Category: Robotics

Successful NRP User Workshop

Date: 24.07.2017
Venue: FZI, Karlsruhe, Germany

Thanks to all of the 17 participants for making this workshop a great time.

Last week, we held a successful Neurorobotics Platform (NRP) User Workshop in FZI, Karlsruhe.  We welcomed 17 attendants over three days, coming from various sub-projects (such as Martin Pearson, SP3) and HBP outsiders (Carmen Peláez-Moreno and  Francisco José Valverde Albacete). We focused on hands-on sessions so that users got comfortable using the NRP themselves.


Thanks to our live boot image with the NRP pre-installed, even users who did not follow the local installation steps beforehand could run the platform locally in no time. During the first day, we provided a tutorial experiment, exclusively developed for the event, which walked the users through the many features of the NRP. This tutorial experiment is inspired from the baby playing ping pong video, which is here simulated with an iCub robot. This tutorial experiment will soon get released with the official build of the platform.


On the second and third days, more freedom was given to the users so that they could implement their own experiments. We had short hands-on sessions on the Robot Designer as well as Virtual Coach, for offline optimization and analysis. Many new experiments were successfully integrated into the platform: the Miro robot from Consequential Robotics,  a snake-like robot moving with Central Patterns Generators (CPG), revival of the Lauron experiment, …


We received great feedback from the users. We are looking forward for the organization of the next NRP User Workshop!


Morphological Properties of Mass-Spring-Damper Networks for Optimal Locomotion Learning

Morphological Properties of Mass-Spring-Damper Networks for Optimal Locomotion Learning

Robotic Embodiment

The combination of brain inspired AI and robotics is in the core of our work in the Human Brain Project. AI is a vague concept that originated from computer sciences many decades ago and encompasses all algorithms that mimic some cognitive functions of the human species. They are increaslingly based on methods that learn automatically from big datasets.

However, applying those methods to control robots is not as straightforward as it could seem. Unlike computer software, robots generally evolve in noisy and continuously changing environments but on the other hand, their mechanical complexity can be seen as an asset to simplify the control. This is studied through the fields of embodiment and morphological computation. Extreme examples have shown that mechanical structures could provide very natural behavior with no controller at all.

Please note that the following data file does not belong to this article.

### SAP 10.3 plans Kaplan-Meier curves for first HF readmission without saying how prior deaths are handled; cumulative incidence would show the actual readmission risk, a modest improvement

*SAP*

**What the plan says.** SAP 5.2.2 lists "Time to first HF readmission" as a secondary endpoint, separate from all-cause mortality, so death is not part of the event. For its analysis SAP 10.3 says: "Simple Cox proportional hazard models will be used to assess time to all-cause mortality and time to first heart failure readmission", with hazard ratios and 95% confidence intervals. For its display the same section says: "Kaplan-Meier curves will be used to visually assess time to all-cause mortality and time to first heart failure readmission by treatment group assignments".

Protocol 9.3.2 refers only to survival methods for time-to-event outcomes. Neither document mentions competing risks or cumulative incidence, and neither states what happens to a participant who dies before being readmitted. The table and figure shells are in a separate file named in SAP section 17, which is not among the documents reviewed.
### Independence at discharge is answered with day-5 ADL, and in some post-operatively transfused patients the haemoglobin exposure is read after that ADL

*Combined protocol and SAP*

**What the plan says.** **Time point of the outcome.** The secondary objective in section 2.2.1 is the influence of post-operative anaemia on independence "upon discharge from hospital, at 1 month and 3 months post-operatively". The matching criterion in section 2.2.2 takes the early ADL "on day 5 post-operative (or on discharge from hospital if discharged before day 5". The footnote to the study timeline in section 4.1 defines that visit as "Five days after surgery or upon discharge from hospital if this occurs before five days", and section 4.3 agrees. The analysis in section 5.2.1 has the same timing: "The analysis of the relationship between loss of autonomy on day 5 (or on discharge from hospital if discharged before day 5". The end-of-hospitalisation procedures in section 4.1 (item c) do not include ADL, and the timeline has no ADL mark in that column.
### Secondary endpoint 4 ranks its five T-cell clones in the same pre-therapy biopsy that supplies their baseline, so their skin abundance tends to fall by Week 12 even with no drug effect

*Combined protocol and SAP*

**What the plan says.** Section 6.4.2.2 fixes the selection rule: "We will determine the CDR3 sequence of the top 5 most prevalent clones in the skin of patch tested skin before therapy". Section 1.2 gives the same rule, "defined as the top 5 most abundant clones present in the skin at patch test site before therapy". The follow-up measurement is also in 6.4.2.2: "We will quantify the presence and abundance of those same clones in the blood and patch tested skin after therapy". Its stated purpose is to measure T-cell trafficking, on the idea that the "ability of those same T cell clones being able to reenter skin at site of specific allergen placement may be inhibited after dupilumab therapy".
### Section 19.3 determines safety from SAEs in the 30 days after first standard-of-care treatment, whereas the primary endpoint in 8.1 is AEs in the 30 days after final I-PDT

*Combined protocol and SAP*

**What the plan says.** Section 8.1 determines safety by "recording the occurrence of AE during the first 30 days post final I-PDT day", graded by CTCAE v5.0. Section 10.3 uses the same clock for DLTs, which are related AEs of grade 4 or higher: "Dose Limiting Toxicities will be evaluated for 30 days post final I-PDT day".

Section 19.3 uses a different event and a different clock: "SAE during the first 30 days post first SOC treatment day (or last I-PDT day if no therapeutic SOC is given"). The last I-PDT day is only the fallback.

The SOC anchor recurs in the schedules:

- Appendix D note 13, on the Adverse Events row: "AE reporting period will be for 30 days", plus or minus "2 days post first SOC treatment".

The Passive Walker experiment from T. McGeer is a powerful demonstration emphazing the importance of the body design versus the controller complexity to obtain robust and natural locomotion gaits.

Towards a Formalization of the Concept

Some recent investigations have tried to formalize the relation between the dynamical complexity of a mechanical system and its capability to require simple control. To this goal, a simple yet efficient tool consists in simulating structures composed of masses connected with actuated damper-spring links.

To extend this research, we developed a basic simulator of mass-spring-damper (MSD) networks and optimized a naive locomotion controller to provide them with efficient gaits in term of traveled distance and dissipated power. Three experiments have been done in open-loop to determinate the influence of the size of a structure (estimated though the number of nodes), the compliance (inverse of the spring stiffness) and the saturation at high powers.

This video presents several simulation renditions. The different locomotion processes displayed are learned through optimization in open-loop control.

In the second part of this work, the capacity of realizing closed-loop control in a very simple way requiring very few numerical computations has then been demonstrated.

clThe principal components in the closed-loop learning pipeline consist in a readout layer which is trained at each time step and a signal mixer that gradually integrates the feedback in the actuation signal.

Our Contribution

A full discussion about the results is accessible directly in this article under Creative Common license.

This work has been realized at Ghent Uuniversity together with Jonas Degrave, Francis wyffels, Joni Dambre and Benonie Carette. It is mainly mainly academic and provides a methodology to optimize a controller for locomotion and indications on what we can expect from its complexity to be able to realize this experiment. In the future, this knowledge will be used to conduct similar experiments on quadruped robots both in the real world and in simulation using the Neuro-Robotic Platform (NRP) developed in HBP.